“Everything went vvvvp vvvvp vvvvp and I thought, oh this is wonderful,” Rother recalled during a recent Zoom call from Italy. “That change from reality — that abstraction — really interested me. I’m not saying suddenly genius melodies came out of me, but it was inspiring.” Plank incorporated the inverted guitar into the mix, ingraining the song with an otherworldly euphoria that Rother was able to play off of in subsequent takes. On the recording, his guitar darts in and out of the surreal swells of sound while Dinger’s drums march a straight line toward the horizon.
“Hallogallo” would go on to define an era of German underground music and influence multiple generations of rock bands, electronic music producers and experimentalists from all over the world. Though it sold modestly upon its release in March 1972, and was out of print for much of the 1980s and ’90s, “Neu” cleared the path soon trod by Brian Eno and David Bowie, and later countless others who were searching for a way out of established rock-and-roll tropes toward something more transcendent and strange. Across its six tracks, Rother and Dinger, guided by Plank and his penchant for exploring the possibilities of sound, dismantle just about every hierarchical structure in rock music. Chord progressions and song structures are boiled down to a singular drone, which is experienced as inexhaustible, almost eternal.
Fifty years after its release, the album’s influence continues to be enormous. To mark the anniversary, the German label Grönland has put together a boxed set compiling that landmark first album and the three that followed, along with a collection of remixes and new songs by contemporary musicians inspired by their sound and legacy. Artists such as the National, New Order’s Stephen Morris and composer Yann Tiersen all reworked material for the set. Though Dinger died in 2008, Rother will be revisiting Neu songs at a concert in London on Nov. 3, with Hot Chip’s Alexis Taylor opening.
“We’ve always loved that sound, the stacked guitars driving toward infinity,” says Kassie Carlson, singer with the New York-based band Guerilla Toss. The band contributed an original song, “Zum Herz,” to the Grönland tribute compilation, transposing the melody from Rother’s solo song “Zyklodrom” into an post-punk rave-up. “A lot of our music nods toward that era of German cosmic music, with that blissful, major sound. But with ‘Zum Herz’ we really wanted to try to write a Neu song.”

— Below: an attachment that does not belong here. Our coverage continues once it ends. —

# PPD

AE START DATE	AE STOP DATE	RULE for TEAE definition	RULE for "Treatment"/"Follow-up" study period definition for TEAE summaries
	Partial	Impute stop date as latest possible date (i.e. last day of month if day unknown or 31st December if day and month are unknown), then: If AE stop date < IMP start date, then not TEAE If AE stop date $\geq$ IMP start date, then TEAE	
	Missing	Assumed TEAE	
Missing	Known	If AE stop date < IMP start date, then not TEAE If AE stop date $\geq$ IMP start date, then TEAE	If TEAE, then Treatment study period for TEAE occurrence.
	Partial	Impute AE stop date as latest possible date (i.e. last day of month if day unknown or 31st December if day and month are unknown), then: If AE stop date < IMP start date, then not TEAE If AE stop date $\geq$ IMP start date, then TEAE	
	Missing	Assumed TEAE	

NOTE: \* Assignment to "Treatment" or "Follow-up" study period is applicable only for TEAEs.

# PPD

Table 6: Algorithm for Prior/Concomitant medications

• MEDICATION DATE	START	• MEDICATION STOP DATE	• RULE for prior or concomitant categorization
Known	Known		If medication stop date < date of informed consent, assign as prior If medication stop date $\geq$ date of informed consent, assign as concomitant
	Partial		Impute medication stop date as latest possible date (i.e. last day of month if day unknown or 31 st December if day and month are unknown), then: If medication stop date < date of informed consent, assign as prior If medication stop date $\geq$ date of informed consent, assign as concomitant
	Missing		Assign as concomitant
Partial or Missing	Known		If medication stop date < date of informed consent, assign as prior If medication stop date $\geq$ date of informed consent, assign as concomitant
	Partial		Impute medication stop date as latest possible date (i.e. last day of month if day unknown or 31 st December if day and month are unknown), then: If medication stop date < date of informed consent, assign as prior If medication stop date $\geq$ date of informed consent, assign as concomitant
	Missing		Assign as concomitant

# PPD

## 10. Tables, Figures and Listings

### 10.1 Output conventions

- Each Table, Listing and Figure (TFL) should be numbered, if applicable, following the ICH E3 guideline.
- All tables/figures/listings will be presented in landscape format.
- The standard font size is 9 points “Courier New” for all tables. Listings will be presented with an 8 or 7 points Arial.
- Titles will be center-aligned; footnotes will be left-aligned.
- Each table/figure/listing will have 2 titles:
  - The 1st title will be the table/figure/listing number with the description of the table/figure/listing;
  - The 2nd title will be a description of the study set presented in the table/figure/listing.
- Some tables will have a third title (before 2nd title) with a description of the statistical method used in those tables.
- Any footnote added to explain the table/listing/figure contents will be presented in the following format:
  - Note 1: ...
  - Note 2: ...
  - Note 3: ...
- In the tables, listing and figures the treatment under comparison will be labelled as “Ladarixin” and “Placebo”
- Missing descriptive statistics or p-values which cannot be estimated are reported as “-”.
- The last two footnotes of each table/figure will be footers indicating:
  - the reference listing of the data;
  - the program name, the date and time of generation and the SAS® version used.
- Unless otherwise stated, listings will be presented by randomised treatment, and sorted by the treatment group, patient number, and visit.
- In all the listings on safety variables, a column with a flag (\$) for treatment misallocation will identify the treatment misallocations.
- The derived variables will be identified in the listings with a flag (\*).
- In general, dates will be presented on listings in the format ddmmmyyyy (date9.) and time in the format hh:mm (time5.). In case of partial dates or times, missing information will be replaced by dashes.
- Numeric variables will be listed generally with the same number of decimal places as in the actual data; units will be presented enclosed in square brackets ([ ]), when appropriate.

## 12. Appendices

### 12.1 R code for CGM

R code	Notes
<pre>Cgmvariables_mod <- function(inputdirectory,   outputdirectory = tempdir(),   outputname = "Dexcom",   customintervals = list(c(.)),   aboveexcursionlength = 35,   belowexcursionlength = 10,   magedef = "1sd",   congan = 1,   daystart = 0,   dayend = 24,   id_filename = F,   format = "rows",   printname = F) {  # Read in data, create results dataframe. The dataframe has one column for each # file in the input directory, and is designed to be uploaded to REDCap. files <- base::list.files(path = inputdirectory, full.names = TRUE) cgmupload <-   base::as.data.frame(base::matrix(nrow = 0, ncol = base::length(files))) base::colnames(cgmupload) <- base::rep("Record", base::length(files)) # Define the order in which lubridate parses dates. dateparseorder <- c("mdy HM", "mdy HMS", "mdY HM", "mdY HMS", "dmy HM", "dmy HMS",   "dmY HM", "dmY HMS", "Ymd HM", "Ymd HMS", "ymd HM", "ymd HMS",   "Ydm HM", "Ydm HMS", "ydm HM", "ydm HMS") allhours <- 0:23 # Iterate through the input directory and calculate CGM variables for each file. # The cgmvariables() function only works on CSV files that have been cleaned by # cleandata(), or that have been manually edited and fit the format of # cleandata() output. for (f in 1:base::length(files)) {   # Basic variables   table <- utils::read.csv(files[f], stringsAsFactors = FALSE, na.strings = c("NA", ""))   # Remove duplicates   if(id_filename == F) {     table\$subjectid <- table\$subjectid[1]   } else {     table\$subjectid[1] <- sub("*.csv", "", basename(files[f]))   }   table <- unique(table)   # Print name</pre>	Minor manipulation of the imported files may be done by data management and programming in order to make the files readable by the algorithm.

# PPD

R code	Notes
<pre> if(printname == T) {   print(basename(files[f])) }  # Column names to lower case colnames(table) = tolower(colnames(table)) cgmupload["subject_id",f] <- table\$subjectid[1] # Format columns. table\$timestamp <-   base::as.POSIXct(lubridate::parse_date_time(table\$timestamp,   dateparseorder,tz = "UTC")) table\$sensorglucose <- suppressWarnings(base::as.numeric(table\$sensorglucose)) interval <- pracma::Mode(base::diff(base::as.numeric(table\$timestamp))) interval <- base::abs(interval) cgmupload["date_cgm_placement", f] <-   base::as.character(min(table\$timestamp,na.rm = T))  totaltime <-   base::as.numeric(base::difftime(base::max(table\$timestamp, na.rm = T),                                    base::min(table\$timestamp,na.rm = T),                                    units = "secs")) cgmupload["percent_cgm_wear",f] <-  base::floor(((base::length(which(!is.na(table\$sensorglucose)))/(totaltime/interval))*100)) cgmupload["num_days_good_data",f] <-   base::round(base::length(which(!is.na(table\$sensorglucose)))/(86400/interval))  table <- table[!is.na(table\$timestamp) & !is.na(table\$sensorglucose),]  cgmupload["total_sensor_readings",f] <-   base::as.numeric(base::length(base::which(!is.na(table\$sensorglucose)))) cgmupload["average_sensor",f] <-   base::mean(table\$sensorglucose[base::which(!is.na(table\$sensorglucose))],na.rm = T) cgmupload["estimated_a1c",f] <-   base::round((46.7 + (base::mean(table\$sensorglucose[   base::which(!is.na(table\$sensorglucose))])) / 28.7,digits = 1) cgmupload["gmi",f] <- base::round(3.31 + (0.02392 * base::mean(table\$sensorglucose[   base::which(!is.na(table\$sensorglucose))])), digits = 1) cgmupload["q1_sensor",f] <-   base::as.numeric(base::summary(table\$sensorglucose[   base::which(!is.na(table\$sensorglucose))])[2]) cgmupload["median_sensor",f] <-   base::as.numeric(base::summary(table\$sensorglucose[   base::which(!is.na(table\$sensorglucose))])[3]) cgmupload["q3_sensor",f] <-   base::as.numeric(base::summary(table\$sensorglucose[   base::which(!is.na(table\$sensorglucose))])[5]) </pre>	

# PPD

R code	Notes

Rother and Dinger met in 1970 when they became members of Kraftwerk alongside one of the band’s masterminds, Florian Schneider. The association with Kraftwerk and that group’s status as one of the most well-known German bands of the 20th century hangs heavy over the story of Neu, even if the duo’s contributions never ended up on a Kraftwerk album. In that embryonic stage, their music had an unpretentious, often impassioned character compared with the mechanized, detached style they would adopt years later when they fully embraced synthesizers and drum machines. Rother grins as he tells a story of performing with Kraftwerk and understanding just how unhinged a player Dinger could be. “I noticed the audience staring at the stage and followed their eyes to Klaus,” he remembers. “There was blood squirting from his hand. He loved to play on broken cymbals, which of course had very sharp edges. He was beating the drums and just continued to play without stopping for a second. I think it never crossed his mind.”
This image runs counter to how many fans and critics have characterized Dinger’s drumming. The beat on “Hallogallo,” as well as “Negativland” from the first album, “Für Immer” from “Neu 2,” and other songs, has been popularized as “motorik” (“motor skill”), conjuring a well-oiled machine, unchanging and static. Dinger never adopted that name, and later in life he began calling it the “Apache beat,” evoking a stereotype of Native American music. Despite the problematic genesis of that terminology, it points to the focused intensity of his playing as the drummer attempts to draw connections to the ceremonial uses of repeated rhythm in Native communities. Listening to the motorik beat, it can indeed seem unbound to clock time, pushing defiantly into boundless space even as it ticks off the seconds precisely and purposefully.
“For me it’s the greatest beat to play guitar to,” writes Stereolab’s Tim Gane in a recent email. Several of the French group’s most iconic songs sit atop the assertive pulse Dinger pioneered. “The motorik drum beat isn’t just any 4/4 drum beat, and Klaus Dinger wasn’t just any ordinary rock drummer,” Gane added. “His way of playing is totally unique and so full of soul, passion and intensity that it counterbalances the alienating effect of the guitar effects. It creates a new kind of shadow rock music that wasn’t at all shallow.”